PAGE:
There was a large ice-rink, a helter-skelter, carousel and toboggan ride! Plus much more! Food stalls served dishes from across Europe and of course, there were the bars galore, including an ice-bar!

Photo from https://www.visit-nottinghamshire.co.uk/

The market stalls offered a variety of goods including jewellery, ornaments, art and fashion. As it was a cold night I bought myself a hat. The first bobble hat I’ve had since a child and it felt snug and warm on my head! My friends laughed at my acquisition – good-naturedly, I hope!

Although we were sorely tempted by the drinks on offer we had another destination in mind, ‘The Alchemist’ cocktail bar. How could we resist their tantalising sales pitch:

“We’re masters in the dark arts of molecular mixology and demons in the kitchen. Our mixologists create every cocktail with an obsessive eye for detail, presented in vessels orchestrated to add a devilish dash of theatre, they bedazzle, bewitch and set the scene for everything we do.”

I was enraptured by the artistry of the staff, magicians of wondrous concoction, mine a smoking mixture which could not be rested on the table until the vapours subsided. Only then was I allowed to pour it into the specially prepared glass! I had a SMOKEY NUMBER 2 which consisted of a heady selection of ‘Diplomatico Reserva Exclusiva Rum, Winter Sugars, Apple, Smoke, Cinnamon. Hard To Put Down’. I can asssure you I only had the one drink, here I’m holding my friend’s flask as well.

I loved every wicked and fiery sip! Let’s just say there wasn’t a second one!

Happy Thanksgiving to all who are celebrating this Thursday! Happy First Advent to those who mark the day on Sunday. Above all else wishing everyone a joyful and peaceful time before Christmas!

Note: Unless stated all photos are ©Annika Perry.

THE LITTLE BOOKS

One of my favourite outings as a young girl was just an hours drive from home.

Nestled in a valley on the West Yorkshire moors, Haworth is an idyllic village, always bustling with visitors. On the top of the Main Street, a misnomer for the rambling cobbled lane, was the house of our regular pilgrimage. The Parsonage was for over forty years the home to Patrick Brontë and his family and later turned into a museum.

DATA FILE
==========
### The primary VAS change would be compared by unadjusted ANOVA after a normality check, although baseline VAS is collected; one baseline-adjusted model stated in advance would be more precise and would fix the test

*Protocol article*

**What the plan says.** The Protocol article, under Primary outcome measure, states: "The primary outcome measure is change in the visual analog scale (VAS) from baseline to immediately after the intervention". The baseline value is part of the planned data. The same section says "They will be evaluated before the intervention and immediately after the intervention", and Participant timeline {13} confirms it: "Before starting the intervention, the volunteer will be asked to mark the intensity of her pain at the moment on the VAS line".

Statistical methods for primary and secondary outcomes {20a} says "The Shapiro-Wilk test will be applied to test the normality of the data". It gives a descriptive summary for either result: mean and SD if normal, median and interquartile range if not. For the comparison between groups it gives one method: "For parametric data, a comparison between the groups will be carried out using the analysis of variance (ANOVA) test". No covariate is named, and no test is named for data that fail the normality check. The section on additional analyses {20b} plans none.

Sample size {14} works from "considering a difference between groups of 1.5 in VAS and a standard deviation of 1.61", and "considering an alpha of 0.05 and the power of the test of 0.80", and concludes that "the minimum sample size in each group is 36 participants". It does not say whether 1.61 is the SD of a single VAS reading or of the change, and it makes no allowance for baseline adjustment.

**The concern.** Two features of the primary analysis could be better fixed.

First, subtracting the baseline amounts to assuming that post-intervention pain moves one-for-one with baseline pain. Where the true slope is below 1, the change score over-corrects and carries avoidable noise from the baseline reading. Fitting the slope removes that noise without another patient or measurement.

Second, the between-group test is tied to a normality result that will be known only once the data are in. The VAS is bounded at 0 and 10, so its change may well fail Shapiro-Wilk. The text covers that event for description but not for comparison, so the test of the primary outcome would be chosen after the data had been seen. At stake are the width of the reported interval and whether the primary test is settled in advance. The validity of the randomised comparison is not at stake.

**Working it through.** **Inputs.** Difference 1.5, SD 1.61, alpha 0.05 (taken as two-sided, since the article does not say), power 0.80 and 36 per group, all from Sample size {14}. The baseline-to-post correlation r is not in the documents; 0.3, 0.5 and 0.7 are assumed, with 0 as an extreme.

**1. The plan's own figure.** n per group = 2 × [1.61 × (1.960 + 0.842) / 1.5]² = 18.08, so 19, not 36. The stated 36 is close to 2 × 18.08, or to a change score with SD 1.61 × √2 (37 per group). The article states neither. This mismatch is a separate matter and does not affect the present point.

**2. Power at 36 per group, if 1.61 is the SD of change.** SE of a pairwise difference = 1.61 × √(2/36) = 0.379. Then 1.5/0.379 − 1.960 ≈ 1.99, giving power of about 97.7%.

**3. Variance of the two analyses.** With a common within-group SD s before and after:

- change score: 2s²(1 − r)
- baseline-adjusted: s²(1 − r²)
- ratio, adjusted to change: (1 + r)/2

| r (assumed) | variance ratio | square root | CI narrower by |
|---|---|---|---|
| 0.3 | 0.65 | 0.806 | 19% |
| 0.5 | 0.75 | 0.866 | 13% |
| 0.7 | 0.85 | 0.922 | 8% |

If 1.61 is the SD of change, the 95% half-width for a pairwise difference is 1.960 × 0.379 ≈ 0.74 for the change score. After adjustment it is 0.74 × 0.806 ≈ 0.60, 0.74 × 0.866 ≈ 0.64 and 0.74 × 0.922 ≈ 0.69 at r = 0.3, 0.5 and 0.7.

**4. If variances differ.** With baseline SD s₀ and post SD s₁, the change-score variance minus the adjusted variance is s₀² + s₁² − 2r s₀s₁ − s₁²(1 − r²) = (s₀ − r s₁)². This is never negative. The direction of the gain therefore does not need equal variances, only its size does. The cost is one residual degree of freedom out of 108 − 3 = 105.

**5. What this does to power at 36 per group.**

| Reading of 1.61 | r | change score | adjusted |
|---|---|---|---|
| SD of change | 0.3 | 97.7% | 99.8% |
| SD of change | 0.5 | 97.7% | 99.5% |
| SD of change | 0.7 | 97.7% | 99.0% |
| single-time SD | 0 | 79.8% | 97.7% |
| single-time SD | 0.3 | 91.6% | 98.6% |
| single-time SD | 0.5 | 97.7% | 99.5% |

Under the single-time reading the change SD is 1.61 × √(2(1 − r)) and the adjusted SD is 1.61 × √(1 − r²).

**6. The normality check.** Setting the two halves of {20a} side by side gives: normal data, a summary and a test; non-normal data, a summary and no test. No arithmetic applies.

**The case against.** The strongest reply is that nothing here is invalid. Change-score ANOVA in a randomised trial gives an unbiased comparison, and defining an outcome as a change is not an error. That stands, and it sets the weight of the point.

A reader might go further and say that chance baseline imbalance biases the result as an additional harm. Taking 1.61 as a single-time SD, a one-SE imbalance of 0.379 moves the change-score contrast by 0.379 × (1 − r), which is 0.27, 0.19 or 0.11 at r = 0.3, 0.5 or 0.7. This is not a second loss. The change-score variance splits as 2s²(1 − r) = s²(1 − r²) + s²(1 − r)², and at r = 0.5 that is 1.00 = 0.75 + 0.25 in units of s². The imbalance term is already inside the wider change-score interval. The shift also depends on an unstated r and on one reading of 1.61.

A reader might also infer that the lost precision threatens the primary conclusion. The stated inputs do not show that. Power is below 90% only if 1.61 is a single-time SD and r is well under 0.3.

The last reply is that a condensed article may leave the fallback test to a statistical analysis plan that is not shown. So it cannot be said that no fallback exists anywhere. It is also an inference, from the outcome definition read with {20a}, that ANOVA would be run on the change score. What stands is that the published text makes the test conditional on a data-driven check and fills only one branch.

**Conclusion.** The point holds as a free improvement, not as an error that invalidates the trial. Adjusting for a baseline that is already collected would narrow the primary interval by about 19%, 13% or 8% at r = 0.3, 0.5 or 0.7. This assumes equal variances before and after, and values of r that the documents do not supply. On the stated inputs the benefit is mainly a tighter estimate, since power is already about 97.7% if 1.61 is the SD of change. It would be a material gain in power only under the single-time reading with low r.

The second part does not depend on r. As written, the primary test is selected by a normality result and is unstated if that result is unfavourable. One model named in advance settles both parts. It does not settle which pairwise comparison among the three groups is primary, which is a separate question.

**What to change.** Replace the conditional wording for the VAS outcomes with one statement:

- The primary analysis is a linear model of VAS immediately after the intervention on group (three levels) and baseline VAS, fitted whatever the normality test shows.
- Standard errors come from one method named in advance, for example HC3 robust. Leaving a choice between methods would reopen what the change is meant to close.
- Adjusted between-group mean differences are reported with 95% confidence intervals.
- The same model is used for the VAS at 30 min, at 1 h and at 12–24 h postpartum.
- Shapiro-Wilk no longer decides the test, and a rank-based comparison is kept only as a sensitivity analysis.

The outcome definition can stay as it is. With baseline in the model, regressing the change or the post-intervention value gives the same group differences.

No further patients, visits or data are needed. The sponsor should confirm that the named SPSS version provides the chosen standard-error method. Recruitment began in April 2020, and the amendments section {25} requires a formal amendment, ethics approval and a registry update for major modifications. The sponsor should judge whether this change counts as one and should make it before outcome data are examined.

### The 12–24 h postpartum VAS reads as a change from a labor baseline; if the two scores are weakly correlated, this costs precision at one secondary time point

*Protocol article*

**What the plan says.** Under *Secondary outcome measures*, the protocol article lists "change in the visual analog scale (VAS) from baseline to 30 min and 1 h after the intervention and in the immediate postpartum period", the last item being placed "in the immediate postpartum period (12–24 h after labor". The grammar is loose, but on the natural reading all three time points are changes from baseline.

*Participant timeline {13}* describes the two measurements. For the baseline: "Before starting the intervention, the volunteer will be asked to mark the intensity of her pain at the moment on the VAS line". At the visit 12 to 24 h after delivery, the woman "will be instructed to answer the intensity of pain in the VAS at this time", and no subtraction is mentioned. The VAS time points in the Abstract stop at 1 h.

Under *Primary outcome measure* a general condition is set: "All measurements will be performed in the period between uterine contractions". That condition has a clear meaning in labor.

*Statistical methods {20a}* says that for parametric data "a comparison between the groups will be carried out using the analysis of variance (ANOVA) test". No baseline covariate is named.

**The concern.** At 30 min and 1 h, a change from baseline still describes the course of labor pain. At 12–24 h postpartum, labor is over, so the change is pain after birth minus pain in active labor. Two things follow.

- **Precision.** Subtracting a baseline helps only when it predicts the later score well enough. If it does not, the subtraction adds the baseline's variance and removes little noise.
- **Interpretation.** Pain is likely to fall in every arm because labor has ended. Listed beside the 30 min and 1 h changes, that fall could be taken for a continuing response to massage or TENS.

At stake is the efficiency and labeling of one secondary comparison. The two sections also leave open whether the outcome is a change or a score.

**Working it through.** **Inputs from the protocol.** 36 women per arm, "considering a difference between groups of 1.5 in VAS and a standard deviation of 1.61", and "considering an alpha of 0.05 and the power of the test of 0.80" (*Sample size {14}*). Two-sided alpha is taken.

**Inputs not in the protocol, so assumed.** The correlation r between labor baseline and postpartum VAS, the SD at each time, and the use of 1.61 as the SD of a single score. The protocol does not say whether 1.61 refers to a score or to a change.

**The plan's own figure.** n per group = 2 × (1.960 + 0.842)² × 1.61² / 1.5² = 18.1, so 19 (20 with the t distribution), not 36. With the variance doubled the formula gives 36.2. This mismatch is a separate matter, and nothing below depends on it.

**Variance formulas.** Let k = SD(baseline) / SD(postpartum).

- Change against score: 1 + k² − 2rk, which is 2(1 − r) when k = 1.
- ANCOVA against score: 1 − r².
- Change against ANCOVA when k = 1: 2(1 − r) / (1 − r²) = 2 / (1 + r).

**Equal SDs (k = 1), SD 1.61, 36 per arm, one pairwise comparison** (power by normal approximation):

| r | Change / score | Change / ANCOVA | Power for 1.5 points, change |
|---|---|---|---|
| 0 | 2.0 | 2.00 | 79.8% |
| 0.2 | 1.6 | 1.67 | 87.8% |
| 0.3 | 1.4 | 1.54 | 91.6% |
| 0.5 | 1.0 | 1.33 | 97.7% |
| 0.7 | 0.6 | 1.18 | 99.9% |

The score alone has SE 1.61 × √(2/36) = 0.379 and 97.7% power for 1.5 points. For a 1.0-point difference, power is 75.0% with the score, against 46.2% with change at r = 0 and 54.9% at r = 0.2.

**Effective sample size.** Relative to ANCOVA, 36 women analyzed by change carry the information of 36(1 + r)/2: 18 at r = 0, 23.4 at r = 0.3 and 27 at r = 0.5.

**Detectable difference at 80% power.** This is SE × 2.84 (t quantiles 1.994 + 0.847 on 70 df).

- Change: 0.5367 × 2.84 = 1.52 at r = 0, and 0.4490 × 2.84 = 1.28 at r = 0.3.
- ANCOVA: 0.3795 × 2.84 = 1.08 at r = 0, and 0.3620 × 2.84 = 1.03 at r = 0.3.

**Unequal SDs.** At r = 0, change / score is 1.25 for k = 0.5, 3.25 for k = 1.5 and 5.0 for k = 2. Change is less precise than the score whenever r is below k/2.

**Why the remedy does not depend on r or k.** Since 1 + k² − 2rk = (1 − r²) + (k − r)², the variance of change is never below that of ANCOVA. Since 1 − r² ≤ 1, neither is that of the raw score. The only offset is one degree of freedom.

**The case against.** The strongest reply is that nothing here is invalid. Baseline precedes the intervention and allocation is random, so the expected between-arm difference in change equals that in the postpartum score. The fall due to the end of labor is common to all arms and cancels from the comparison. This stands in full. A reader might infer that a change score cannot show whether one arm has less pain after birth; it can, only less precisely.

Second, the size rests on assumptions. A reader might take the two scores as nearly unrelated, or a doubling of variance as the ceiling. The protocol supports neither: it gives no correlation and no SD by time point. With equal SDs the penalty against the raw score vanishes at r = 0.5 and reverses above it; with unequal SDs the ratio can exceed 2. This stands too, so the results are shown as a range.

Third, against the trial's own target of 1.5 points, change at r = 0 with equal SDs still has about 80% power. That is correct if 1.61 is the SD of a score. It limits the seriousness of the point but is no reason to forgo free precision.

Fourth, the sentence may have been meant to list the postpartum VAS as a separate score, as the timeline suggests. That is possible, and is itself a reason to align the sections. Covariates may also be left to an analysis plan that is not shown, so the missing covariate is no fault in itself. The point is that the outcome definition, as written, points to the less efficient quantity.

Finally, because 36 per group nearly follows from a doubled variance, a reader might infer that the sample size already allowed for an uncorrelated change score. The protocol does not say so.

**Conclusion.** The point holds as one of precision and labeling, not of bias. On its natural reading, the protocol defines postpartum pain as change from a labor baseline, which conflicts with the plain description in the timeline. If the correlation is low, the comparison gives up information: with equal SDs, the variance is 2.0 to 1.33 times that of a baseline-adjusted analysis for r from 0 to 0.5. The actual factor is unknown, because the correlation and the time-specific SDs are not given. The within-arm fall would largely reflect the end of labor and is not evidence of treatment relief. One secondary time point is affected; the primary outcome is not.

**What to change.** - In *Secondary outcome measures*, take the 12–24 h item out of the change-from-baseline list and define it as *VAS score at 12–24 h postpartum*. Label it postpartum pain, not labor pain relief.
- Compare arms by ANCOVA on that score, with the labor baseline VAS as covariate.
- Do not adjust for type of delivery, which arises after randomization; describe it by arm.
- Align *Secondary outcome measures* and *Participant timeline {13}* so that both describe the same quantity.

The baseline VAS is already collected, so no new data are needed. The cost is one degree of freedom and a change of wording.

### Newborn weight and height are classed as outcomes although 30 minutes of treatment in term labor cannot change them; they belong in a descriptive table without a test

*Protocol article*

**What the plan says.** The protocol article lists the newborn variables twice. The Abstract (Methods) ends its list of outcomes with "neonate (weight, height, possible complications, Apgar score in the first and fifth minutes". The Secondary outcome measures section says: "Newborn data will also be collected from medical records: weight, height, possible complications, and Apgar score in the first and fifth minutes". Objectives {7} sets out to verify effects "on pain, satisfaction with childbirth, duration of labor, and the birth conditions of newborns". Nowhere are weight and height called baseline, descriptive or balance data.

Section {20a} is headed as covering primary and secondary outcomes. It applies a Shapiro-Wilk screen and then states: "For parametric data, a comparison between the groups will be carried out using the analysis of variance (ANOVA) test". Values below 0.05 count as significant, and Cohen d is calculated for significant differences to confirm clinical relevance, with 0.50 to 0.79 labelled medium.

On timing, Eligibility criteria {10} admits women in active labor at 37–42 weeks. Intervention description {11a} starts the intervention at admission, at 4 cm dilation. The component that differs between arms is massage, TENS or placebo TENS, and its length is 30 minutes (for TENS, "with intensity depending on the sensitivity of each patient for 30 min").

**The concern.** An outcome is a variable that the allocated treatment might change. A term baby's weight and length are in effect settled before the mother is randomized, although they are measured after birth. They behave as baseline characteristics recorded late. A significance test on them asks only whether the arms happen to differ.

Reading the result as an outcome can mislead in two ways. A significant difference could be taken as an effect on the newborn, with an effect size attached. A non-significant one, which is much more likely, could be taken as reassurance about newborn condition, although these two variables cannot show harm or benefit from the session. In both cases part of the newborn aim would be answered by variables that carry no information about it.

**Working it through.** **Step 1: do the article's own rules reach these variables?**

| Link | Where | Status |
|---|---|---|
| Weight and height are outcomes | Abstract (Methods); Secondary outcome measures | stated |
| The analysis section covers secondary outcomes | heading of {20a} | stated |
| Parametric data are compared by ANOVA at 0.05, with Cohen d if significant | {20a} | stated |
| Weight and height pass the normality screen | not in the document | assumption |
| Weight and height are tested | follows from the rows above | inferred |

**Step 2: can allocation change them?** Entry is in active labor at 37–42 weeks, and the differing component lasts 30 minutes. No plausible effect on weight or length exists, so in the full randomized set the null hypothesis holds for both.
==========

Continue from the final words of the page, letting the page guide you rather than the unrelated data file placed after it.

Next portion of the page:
In silenced awe, I wandered around the rooms in which they lived, worked, wrote. I gasped at the exhibits, incredible to believe these were their actual writings. The rooms used by the Brontë family are largely unchanged and filled with a collection of furniture, clothes and personal possessions. One display particularly held me in reverential hush … the little books! Absolutely tiny – each the size of a small matchbox! How could they fit so much in these!

One set was produced by Charlotte Brontë in 1830 for her toy soldiers and featured an imaginary world created by the family called Glass Town. Aged 14 she wrote six (all sequenced) of these little books called “The Young Men’s Magazine”. They all included stories and advertisements in Charlotte’s own hand. Today five are still in existence, of which until recently the Brontë Society held four. Earlier this week they acquired the fifth through fundraising for the price of £666,790:- (approx. $860,825:-)

Over 1,000 people pledged money to help buy the book, including the illustrious and gifted actress, Judi Dench. Born in York, she is president of the Brontë Society and she captures the inherent spirit of the books perfectly.

“These tiny manuscripts are like a magical doorway into the imaginary worlds they inhabited, and also hint at their ambition to become published authors.”

Now living in the South East of England my journey to the Brontë Parsonage will take over five hours, yet this is a visit I look forward to making next year. Once there I imagine the young me and present me reunited as we stand in awed respect, admiring all five of the little books, in wonder at these young minds and hearts set on writing!

Note: All photos from Google.

Introducing Oskar!

It’s a scenario many of us have experienced in our lives.

A young child in bed, restless and not at all keen on this falling asleep lark! Being awake is so much more exciting!

Over a couple of years, when my son had difficulty letting go of his awake self, I started to make up stories to help him drift asleep.

One of these was Oskar’s Quest, which was created and developed over many weeks. It became a firm favourite at home.

As my boy grew up, oh, so quickly, the regular bedtime story of Oskar’s Quest was no longer requested nor required. Before I forgot any part of his adventures my mother advised me to write it all down. Who knew when it would be needed in the future; where it could lead?

Mothers are always right! Last year I revisited my children’s story and I was smitten once again. Anew I found myself captivated by Oskar and his Quest. Maybe others would feel the same, I wondered. I even dared to hope!

Yet, with many years of writing experience, I realised the story needed work. I set at redrafting and editing this lengthy tale to one more suitable for publication. Finally, with the aid of a talented illustrator, the book was ready!

I’m so thrilled and elated to present Oskar to you all and for you to have an opportunity to take part in his adventures. I will be posting much more about Oskar’s Quest, its cover, blurb and release date in the near future!

May Oskar soon make many new friends with children and adults alike, all keen to follow him on his exciting quest and in the process find a bit more of themselves.